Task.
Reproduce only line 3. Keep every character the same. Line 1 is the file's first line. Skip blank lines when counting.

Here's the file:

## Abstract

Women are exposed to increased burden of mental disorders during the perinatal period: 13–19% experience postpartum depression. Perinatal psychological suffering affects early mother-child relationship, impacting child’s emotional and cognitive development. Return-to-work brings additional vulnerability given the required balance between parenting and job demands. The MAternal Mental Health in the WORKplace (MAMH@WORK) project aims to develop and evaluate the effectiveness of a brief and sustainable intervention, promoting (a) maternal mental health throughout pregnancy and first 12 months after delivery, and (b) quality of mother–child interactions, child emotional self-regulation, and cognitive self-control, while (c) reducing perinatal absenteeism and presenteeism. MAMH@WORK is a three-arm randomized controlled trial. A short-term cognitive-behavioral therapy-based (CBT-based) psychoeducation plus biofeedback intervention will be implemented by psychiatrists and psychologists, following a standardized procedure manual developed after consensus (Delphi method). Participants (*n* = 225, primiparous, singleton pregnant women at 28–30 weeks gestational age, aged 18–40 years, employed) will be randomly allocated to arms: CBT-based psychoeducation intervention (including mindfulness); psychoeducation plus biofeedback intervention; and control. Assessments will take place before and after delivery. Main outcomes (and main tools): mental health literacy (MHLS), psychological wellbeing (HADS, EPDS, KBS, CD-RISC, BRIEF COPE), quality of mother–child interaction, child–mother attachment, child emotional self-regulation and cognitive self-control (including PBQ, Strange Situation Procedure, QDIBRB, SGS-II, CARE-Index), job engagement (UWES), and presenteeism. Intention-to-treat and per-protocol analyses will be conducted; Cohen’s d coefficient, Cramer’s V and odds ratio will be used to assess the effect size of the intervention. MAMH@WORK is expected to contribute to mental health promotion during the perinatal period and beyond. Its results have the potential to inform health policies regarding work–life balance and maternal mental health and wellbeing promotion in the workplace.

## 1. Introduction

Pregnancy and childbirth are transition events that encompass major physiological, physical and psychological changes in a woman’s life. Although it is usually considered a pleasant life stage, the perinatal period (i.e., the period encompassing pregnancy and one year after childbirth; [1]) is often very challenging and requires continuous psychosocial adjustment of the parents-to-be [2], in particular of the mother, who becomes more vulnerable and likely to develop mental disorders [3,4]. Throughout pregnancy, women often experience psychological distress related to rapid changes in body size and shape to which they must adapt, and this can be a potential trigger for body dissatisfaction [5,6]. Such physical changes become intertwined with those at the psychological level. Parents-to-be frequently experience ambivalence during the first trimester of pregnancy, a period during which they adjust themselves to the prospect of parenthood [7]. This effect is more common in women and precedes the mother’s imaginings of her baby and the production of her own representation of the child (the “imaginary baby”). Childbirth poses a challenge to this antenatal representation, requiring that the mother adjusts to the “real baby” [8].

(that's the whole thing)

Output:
## 1. Introduction